This means not making a commitment unless and until your product team has had the opportunity to do sufficient product discovery to reasonably consider the risks of value, usability, feasibility and viability. And just to be explicit, that means leaning on the expertise and experience of your designer and engineers.
Moreover, with an empowered product team, it’s not sufficient just to ship something when promised. What you ship must actually work – solve the problem for the customer and/or the business. This is much tougher.
So, getting good at managing these high-integrity commitments is key to building a dependable reputation for you and your team.
2. Company’s Best Interests
The product manager needs to be perceived as always acting in the best interests of the company – not of herself, and not of protecting the interests of only her team.
In larger companies, especially those perceived as highly political, people are often suspected of having personal agendas or “fiefdoms.” But for a product team to be entrusted and empowered, it’s essential that the product team, and especially the product manager, be perceived as not only understanding the overall objective of the company, but is sincerely committed to doing everything in her power to help the company succeed.
(As an important side-note, this is a major reason why equity-based incentive and compensation plans are so effective – none of us wins unless the company wins).
It’s not unusual for a new product manager to wonder how she can demonstrate this understanding of the company’s best interests when she’s the product manager of just a single team. But there are many opportunities: helping out another product team on one of their critical objectives; going above and beyond for a customer or a stakeholder; or publicly giving credit to others. And most common of all, making or supporting a decision that is not necessarily optimal for her product team, but is clearly better for the customer or the business.
Another difference between a feature team and an empowered product team is how engaged and committed the team is. It’s not hard for leadership to tell if a team is engaged and passionate about the mission of the company and their part in making that happen. While project managers often resort to imposing deadlines, if you hope to have an empowered team of missionaries, the product manager needs to instead share the overall purpose of the work.
An empowered product team signs up to achieve results. But with that empowerment necessarily comes the responsibility of accountability for those results.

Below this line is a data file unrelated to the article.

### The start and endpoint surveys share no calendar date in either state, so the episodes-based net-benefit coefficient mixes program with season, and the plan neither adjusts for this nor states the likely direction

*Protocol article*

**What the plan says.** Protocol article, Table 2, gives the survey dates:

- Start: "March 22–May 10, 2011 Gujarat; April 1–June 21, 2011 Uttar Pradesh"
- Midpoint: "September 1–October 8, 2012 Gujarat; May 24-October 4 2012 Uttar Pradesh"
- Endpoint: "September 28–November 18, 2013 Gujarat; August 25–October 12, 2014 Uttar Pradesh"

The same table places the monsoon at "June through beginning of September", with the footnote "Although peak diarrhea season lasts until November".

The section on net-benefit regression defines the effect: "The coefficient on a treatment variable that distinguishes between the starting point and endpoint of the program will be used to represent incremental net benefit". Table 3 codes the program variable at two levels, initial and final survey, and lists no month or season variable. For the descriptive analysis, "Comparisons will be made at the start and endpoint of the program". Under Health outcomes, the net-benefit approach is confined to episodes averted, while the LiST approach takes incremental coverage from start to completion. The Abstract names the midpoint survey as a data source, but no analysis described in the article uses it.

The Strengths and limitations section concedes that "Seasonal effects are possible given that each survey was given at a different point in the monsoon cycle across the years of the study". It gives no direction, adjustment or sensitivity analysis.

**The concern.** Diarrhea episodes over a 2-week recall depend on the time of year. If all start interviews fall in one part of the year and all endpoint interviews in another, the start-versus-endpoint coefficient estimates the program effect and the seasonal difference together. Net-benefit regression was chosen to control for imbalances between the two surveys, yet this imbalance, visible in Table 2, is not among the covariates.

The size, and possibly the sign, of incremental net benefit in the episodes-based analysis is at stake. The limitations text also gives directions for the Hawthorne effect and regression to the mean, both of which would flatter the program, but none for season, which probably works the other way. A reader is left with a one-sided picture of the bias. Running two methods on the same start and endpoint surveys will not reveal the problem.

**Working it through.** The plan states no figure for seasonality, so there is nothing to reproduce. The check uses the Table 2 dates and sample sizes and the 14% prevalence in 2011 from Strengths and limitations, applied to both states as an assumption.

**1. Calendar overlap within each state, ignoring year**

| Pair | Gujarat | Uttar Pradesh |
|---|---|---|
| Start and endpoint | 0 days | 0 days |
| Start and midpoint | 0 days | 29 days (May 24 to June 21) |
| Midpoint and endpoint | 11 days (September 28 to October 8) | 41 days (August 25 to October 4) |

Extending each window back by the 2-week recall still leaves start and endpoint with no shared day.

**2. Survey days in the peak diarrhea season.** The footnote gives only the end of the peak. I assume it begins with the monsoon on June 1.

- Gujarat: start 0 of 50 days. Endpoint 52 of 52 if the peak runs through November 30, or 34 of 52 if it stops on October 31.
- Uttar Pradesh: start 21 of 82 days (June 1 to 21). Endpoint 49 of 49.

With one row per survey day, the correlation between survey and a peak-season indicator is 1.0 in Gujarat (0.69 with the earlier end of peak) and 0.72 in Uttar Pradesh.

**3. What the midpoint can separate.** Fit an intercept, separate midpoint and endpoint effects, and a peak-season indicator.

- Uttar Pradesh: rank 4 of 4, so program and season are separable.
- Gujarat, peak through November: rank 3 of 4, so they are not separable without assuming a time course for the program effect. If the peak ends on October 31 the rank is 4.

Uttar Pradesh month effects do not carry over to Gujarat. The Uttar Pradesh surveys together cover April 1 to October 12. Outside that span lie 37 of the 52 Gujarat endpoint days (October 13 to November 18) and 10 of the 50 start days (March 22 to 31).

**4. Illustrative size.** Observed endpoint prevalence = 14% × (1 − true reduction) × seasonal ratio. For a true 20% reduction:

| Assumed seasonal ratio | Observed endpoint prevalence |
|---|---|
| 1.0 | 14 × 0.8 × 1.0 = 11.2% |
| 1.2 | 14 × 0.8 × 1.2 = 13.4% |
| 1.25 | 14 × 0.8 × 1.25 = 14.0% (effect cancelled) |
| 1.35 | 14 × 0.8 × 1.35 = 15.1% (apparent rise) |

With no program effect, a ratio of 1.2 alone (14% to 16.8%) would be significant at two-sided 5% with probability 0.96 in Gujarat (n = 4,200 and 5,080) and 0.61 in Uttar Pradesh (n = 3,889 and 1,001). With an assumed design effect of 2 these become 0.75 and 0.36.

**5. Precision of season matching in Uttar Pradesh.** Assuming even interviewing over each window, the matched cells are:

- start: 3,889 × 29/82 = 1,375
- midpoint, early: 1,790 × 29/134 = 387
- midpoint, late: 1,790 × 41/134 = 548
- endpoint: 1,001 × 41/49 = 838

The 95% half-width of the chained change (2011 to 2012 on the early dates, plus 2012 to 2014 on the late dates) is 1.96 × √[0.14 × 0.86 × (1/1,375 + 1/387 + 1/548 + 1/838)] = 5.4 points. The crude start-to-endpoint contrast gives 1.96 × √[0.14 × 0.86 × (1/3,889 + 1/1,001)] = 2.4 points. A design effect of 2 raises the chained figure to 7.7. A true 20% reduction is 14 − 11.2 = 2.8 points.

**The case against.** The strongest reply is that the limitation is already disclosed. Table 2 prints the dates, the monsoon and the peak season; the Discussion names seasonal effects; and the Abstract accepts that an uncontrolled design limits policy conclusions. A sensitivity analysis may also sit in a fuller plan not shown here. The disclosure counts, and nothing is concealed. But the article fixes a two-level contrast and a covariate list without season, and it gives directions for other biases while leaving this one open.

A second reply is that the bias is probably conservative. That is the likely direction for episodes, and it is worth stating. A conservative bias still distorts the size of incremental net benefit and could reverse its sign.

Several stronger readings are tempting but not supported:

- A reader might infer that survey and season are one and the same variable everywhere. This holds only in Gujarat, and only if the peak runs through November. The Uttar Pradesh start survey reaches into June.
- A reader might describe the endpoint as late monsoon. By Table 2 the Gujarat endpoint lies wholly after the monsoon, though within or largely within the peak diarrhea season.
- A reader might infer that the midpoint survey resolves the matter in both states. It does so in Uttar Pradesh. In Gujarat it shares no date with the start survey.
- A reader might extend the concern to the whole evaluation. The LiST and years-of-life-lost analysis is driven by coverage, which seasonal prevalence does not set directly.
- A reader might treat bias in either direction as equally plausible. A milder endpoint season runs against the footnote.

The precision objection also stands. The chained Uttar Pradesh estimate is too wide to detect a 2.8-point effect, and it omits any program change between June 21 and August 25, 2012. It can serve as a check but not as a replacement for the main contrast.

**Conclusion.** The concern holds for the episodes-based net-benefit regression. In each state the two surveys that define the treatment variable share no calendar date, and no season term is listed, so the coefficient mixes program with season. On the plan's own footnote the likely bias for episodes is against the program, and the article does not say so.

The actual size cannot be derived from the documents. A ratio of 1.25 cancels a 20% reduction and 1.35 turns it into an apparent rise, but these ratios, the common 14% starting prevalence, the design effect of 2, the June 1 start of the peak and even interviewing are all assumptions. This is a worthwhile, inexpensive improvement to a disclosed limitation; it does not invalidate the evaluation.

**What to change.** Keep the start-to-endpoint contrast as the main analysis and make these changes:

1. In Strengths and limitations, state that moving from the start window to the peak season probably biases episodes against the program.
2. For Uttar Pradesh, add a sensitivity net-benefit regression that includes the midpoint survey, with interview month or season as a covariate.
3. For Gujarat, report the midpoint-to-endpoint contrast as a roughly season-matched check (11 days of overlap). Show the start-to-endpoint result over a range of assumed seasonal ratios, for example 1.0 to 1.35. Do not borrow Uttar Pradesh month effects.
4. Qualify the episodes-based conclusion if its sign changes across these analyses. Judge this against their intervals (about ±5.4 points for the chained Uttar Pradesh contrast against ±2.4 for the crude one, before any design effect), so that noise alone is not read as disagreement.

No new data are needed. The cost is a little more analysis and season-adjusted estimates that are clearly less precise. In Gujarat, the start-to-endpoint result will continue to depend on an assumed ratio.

But what does accountability really mean in practice? Thankfully it doesn’t usually mean that people get fired when results don’t materialize.
Accountability for a product manager of an empowered product team means a willingness to take responsibility for mistakes. Even when fault may lie with others, always asking what you could have done on your part to have better managed the risk, or achieved a better outcome.
You may have heard the old saying that “if a product team succeeds, it’s because everyone on the team did what they needed to do; but if a product team fails, it’s the product manager.”
Some people think this saying is facetious, but not really.
Consider the case where the engineers take much longer to deliver something than expected. Well, did the product manager fully appreciate the feasibility risk here? Did she elicit and then listen to the engineer’s concerns? A quick feasibility prototype very likely would have uncovered the true cost during product discovery.
Or, suppose there turned out to be serious legal obstacles putting the product in jeopardy. Legal considerations are a core component of business viability, and is normally something the product manager would have explored and addressed during discovery.
Yet it’s also important to explain that integrity does not mean perfection. Mistakes will happen. But your career will survive these mistakes if you are on the whole dependable in your commitments, always work towards the company’s best interests, and take responsibility for your mistakes.
Finally, there is an excellent new book by Ben Horowitz, What You Do Is Who You Are that dives deep into the topic of culture, and the role that ethics and integrity plays. It is aimed at CEO’s but much of the lessons apply to coaching.